Work-related skin disease (e.g. dermatitis) can affect people in a wide range of occupations. For workers, the APC approach (avoid, protect, check) is useful for helping to reduce the chances of suffering painful and sometimes debilitating skin conditions.
However, many materials used at work can affect the skin or can pass through the skin and cause diseases elsewhere in the body and employers must do all that they can to minimise risk.
HSG262 offers guidance on assessing and managing risks, reducing contact with harmful materials, choosing the right protective equipment and skin care products, and checking for early signs of skin disease.
In this article, we’ve briefly touched on some of the ways in which you can manage skin exposure at work.
How to manage skin exposure at work
Using barrier creams
Attention to proper skincare will help to protect the skin by reducing the effects of exposure and keeping skin healthy.
- Ensure accidental contamination is washed away promptly
- Wash the skin with warm water and dry thoroughly, preferably with a clean, dry, soft towel
- Apply any creams that may be of benefit before and after shifts
- Encourage employees to wash areas of skin regularly that may have been exposed to hazardous substances
- Provide clean washing facilities as near as possible to the area of work
- Provide the least aggressive cleaning products that will do the job
- Pre-work creams can be applied before starting work or on returning from a break
Pre-work creams are designed for application at the start of work, after breaks, etc, and there are a few types which we have highlighted below:
- Vanishing creams
These trap contaminants such as resins and dyes, and can then be washed off the skin. They may contain refined mineral oil, petrolatum, lanolin, emulsifiers, preservatives, and fragrances.
- Water-resistant creams
These form a film over the skin surface that repels water-based chemicals, and as a result they can sometimes feel quite greasy. They can contain silicones, beeswax, stearates, preservatives, fragrances and synthetic tanning agents.
- Oil/organic solvent-resistant creams
These creams are designed to repel oils, tars and organic solvents. They may contain glycerine, preservatives and fragrances and these creams can come off through sweating.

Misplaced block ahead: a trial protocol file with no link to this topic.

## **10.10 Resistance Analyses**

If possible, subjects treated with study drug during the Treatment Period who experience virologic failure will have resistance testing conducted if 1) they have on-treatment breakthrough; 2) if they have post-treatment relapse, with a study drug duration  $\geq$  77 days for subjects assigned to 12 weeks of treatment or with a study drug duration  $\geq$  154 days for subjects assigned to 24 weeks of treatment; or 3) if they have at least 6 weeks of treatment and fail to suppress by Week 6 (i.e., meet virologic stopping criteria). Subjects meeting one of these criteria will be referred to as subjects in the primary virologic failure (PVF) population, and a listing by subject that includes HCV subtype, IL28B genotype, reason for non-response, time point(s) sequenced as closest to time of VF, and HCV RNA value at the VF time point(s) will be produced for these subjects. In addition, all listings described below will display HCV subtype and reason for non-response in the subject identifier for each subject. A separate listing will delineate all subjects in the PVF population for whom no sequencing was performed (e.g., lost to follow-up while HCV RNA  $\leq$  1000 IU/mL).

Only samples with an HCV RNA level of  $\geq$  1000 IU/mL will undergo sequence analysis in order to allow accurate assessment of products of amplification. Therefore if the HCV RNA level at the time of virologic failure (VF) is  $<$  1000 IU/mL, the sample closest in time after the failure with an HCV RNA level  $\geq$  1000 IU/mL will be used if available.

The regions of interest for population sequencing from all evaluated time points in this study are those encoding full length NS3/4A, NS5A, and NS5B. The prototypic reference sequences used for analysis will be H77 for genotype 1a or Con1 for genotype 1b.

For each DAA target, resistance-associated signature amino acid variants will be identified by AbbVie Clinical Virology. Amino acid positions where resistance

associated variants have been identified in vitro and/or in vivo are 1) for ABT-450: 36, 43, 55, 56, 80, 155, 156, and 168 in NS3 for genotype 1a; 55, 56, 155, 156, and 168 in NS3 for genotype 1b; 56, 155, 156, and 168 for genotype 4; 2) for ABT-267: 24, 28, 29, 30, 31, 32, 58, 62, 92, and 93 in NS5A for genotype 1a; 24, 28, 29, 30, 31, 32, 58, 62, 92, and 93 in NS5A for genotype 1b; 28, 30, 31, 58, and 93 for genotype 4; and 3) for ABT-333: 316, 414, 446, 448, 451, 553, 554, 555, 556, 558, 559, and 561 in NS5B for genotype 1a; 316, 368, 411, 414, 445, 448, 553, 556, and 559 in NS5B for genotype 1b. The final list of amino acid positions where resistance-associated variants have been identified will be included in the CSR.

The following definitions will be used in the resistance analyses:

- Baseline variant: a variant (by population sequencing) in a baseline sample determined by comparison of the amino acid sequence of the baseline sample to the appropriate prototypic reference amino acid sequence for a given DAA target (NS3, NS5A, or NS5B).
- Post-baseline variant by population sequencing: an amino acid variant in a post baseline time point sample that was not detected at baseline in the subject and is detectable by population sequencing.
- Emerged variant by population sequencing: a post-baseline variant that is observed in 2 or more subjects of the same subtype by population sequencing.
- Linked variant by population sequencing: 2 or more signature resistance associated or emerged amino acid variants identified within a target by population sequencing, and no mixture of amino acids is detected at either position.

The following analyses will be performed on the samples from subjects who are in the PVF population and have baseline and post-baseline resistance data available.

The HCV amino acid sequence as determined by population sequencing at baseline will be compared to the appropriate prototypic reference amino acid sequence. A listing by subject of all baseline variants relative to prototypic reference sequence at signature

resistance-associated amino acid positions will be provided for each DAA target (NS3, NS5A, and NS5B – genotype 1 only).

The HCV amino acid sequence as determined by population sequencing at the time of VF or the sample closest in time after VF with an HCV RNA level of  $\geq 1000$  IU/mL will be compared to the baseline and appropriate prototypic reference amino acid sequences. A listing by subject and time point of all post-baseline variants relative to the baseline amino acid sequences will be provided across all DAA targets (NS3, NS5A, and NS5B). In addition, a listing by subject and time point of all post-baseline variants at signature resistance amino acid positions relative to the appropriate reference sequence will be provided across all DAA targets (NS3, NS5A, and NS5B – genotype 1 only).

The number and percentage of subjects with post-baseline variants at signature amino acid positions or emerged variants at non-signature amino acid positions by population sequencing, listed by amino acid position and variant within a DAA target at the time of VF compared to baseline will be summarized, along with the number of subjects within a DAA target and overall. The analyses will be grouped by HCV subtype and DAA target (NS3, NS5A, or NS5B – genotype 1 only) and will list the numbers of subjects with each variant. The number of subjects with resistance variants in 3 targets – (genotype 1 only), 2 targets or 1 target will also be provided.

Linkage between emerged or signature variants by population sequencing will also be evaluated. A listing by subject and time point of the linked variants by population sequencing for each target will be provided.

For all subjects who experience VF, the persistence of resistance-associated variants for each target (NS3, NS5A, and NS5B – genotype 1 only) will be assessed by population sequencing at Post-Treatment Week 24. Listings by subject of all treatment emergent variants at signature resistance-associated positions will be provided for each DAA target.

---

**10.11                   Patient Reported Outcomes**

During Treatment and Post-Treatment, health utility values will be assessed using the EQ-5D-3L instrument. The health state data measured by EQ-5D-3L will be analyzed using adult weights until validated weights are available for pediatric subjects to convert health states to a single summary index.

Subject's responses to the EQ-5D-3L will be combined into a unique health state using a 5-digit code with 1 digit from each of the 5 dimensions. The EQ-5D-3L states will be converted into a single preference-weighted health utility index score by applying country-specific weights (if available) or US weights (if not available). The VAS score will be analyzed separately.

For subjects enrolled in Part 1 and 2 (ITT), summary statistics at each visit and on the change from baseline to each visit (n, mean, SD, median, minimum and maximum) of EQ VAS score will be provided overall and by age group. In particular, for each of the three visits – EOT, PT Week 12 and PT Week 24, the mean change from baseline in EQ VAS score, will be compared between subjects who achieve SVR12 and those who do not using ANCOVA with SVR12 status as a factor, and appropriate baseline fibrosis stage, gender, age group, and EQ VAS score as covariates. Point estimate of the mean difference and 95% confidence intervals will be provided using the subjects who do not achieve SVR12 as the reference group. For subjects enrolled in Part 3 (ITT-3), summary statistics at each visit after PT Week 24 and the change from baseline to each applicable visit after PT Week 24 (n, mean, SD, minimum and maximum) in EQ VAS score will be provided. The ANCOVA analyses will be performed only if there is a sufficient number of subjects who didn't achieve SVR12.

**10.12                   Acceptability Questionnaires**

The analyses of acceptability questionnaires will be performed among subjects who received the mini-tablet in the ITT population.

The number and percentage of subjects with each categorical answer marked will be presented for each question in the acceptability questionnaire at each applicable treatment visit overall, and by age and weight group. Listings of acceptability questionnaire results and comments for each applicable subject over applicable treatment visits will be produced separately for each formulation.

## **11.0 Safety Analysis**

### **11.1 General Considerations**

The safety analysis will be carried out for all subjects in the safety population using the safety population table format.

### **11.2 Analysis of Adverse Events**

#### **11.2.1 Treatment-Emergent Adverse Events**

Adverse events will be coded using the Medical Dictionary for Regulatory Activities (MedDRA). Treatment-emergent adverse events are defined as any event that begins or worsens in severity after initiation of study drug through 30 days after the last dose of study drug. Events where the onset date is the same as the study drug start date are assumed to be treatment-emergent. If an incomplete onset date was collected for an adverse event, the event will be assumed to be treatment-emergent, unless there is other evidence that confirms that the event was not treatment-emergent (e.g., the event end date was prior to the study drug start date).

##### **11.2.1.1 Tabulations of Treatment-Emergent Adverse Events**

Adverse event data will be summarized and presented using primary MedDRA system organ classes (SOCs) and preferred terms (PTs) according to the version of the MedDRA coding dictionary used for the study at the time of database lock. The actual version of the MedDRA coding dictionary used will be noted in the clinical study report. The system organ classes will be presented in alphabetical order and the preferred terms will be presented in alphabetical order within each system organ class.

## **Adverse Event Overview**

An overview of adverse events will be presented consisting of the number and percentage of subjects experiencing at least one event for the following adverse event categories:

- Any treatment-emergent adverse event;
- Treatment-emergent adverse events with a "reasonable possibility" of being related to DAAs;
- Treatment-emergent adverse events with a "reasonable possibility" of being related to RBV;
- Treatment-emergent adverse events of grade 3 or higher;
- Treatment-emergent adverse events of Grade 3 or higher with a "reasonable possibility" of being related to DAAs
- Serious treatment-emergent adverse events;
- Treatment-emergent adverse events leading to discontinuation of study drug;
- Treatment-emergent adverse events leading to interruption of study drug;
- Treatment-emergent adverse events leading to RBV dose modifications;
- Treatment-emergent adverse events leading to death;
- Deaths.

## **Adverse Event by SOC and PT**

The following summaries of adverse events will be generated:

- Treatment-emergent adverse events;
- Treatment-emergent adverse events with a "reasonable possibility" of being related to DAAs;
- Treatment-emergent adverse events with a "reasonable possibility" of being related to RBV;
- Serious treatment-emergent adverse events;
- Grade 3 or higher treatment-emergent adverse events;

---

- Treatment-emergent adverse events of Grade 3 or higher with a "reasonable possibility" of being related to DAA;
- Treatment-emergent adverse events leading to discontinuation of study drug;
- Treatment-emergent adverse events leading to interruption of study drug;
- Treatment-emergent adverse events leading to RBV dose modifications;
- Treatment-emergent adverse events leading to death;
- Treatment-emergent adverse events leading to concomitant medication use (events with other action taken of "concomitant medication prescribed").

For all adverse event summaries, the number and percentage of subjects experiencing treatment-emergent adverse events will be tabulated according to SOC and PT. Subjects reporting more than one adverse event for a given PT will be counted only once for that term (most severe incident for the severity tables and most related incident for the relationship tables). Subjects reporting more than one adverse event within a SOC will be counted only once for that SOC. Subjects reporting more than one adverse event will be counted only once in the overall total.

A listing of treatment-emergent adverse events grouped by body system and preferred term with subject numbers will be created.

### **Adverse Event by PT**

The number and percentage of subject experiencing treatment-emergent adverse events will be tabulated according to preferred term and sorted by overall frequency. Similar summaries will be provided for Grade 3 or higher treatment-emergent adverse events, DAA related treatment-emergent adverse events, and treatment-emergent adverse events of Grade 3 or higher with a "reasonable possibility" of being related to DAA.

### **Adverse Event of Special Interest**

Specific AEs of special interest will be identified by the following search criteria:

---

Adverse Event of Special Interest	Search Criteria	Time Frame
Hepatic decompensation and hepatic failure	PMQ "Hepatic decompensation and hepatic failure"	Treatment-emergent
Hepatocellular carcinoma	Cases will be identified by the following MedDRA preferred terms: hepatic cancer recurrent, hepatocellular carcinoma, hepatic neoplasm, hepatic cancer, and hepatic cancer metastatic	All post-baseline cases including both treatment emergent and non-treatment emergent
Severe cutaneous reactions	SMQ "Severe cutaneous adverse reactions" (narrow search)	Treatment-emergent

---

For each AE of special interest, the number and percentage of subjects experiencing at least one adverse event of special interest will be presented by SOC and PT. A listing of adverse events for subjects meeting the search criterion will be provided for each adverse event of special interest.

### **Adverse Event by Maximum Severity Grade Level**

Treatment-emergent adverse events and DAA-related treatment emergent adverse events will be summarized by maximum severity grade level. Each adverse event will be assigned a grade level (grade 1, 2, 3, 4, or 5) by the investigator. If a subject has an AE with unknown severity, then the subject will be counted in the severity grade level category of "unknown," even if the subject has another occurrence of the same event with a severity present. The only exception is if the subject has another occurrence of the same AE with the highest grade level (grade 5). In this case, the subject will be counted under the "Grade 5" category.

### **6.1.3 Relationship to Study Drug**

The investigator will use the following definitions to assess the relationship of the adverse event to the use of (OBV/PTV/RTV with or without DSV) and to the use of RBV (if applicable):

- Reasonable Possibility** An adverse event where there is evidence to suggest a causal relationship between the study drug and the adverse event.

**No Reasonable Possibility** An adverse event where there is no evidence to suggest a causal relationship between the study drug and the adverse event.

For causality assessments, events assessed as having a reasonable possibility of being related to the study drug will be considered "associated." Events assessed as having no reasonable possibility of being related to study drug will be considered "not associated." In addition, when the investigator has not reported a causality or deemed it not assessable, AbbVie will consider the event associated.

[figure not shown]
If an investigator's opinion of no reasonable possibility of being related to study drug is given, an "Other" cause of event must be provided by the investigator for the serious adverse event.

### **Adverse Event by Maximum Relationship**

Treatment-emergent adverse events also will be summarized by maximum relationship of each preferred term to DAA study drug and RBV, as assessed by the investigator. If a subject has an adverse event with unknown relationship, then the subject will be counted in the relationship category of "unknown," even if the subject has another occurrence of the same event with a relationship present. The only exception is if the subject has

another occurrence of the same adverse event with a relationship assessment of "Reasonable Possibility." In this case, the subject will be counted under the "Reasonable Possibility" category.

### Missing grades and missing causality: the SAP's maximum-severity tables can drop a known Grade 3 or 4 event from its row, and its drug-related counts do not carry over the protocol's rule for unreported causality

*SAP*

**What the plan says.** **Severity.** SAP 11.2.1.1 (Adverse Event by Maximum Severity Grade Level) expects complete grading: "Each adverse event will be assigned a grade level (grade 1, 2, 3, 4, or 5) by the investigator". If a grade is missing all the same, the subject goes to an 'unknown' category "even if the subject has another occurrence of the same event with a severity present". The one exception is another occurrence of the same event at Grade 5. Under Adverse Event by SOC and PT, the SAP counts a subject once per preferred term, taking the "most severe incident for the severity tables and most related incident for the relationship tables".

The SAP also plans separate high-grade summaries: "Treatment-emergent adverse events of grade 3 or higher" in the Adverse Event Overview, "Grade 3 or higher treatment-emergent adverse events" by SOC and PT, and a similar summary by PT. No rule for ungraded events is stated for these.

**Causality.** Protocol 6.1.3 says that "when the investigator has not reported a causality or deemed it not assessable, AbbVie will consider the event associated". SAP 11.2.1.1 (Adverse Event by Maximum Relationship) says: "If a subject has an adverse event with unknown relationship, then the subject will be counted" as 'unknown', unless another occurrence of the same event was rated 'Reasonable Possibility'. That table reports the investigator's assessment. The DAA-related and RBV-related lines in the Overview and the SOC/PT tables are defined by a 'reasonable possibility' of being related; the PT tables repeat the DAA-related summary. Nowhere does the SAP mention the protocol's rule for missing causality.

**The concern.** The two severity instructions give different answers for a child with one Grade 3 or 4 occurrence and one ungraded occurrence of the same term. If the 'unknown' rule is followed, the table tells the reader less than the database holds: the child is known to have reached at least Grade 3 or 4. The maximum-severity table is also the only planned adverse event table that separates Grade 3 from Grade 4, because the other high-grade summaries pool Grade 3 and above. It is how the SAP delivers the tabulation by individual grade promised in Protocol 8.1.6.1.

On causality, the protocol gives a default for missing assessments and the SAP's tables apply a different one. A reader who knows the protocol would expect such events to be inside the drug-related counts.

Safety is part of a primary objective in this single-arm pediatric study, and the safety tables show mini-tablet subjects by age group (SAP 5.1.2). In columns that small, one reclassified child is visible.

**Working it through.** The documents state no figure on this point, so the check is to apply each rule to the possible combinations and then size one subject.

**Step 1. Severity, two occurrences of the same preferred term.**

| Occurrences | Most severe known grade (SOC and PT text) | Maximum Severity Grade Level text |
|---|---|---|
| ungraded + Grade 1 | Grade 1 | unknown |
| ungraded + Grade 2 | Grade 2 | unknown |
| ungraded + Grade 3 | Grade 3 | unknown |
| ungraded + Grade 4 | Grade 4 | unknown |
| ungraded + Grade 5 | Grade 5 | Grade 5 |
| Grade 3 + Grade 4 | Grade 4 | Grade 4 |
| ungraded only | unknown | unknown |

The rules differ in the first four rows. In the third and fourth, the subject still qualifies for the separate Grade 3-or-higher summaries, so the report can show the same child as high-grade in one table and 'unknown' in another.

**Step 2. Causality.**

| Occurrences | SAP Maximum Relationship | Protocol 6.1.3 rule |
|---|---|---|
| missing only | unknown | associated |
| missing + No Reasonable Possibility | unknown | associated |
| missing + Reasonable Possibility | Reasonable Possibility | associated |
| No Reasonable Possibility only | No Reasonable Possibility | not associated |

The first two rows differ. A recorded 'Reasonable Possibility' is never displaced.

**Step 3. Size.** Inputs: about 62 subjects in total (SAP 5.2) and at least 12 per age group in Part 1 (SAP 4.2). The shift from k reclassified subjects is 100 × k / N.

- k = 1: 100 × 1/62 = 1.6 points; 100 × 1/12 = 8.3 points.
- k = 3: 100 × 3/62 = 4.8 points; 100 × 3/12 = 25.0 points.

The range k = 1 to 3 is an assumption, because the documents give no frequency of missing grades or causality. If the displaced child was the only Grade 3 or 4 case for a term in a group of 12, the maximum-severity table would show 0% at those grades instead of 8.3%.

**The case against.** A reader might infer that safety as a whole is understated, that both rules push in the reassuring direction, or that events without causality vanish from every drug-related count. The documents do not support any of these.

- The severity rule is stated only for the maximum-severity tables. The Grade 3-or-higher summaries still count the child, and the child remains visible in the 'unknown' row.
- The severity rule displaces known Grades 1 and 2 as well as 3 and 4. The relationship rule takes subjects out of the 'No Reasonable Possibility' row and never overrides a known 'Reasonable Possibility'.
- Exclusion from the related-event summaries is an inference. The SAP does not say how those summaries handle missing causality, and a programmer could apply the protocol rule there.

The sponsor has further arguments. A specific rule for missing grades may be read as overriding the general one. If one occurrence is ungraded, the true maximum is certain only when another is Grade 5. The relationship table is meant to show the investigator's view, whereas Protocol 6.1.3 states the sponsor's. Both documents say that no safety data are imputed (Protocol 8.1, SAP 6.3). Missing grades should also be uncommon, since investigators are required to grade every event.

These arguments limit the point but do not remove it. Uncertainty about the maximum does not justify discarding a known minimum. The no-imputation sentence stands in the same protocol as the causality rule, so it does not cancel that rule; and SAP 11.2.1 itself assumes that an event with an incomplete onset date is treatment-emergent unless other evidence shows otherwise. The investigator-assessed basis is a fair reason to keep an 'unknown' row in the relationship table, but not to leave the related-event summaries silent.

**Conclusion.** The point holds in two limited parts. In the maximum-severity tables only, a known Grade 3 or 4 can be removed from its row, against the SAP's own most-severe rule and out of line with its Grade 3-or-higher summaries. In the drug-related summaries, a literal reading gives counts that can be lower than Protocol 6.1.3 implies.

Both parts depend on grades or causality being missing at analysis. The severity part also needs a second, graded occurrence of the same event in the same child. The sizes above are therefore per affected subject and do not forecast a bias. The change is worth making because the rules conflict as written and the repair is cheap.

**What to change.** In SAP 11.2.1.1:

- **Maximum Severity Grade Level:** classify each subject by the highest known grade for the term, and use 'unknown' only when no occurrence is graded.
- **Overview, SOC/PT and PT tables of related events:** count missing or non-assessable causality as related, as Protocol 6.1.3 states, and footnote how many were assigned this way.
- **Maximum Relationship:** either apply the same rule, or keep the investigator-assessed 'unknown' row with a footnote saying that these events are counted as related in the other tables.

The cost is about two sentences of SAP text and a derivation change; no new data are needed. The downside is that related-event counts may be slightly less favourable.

- Other types of pre-work cream react chemically with the contaminant to make it less harmful, such as making something less acidic.
Employees should consider which creams that have the best repellent properties for the substances in their workplace. Employers may want to consider getting employees who may be at risk from skin exposure an appointment with a dermatologist so that the most effective skin care solutions can be found.
The use of barrier creams should not be considered as personal protective equipment (PPE) though. It provides negligible protection and is unlikely to be effective in preventing contact dermatitis. The benefit of pre-work/barrier creams is in preventing dirt from becoming so ingrained that it is difficult to remove.
Using skin cleaners
Skin cleaners are good as they help to remove contaminants from the skin, but they can also damage it. Skin cleansers should be chosen that do the job in the least aggressive way, so that there is no unnecessary stress being caused to the skin.
Washing with water alone may spread contaminants around the skin, rather than remove them and so the benefits of cleansers cannot be ignored.
Whether a cream, lotion or ointment, these are all moisturisers or emollients. The purpose of moisturisers is to help replace moisture and temporarily restore the barrier effect of the skin. This allows the moisture in the barrier layer to be restored by natural processes within the body.
These creams, lotions, etc should applied at least once a day, preferably more frequently, but ideally each time the hands are washed and dried throughout the day
Protect the skin by using PPE
PPE is an important control option when other reasonably practicable methods of control do not give enough protection. However, PPE has a number of limitations: it can only protect the wearer; it has to be the right material and the right size; it has to be put on, worn and taken off properly; it may limit the wearer’s mobility; its continued effectiveness will depend on proper cleaning, maintenance, training and supervision.
PPE is available in a wide range of materials, with typical examples including gloves, aprons, overalls, and footwear for skin protection.
PPE needs to be of good quality and fit for the purpose it is being used for. This means it must be CE marked, fit the wearer, be suitable for the task and compatible with any other PPE to be worn. It is critical that PPE is used properly, as it can actually increase the risk of skin exposure when used incorrectly.
Companies must provide employees with adequate and comprehensible information, instruction and training on the PPE they will be required to use. They must also ensure that any PPE is suitably maintained.
This is a brief overview on how to manage skin exposure at work, you can find more guidance from the Health and Safety Executive here.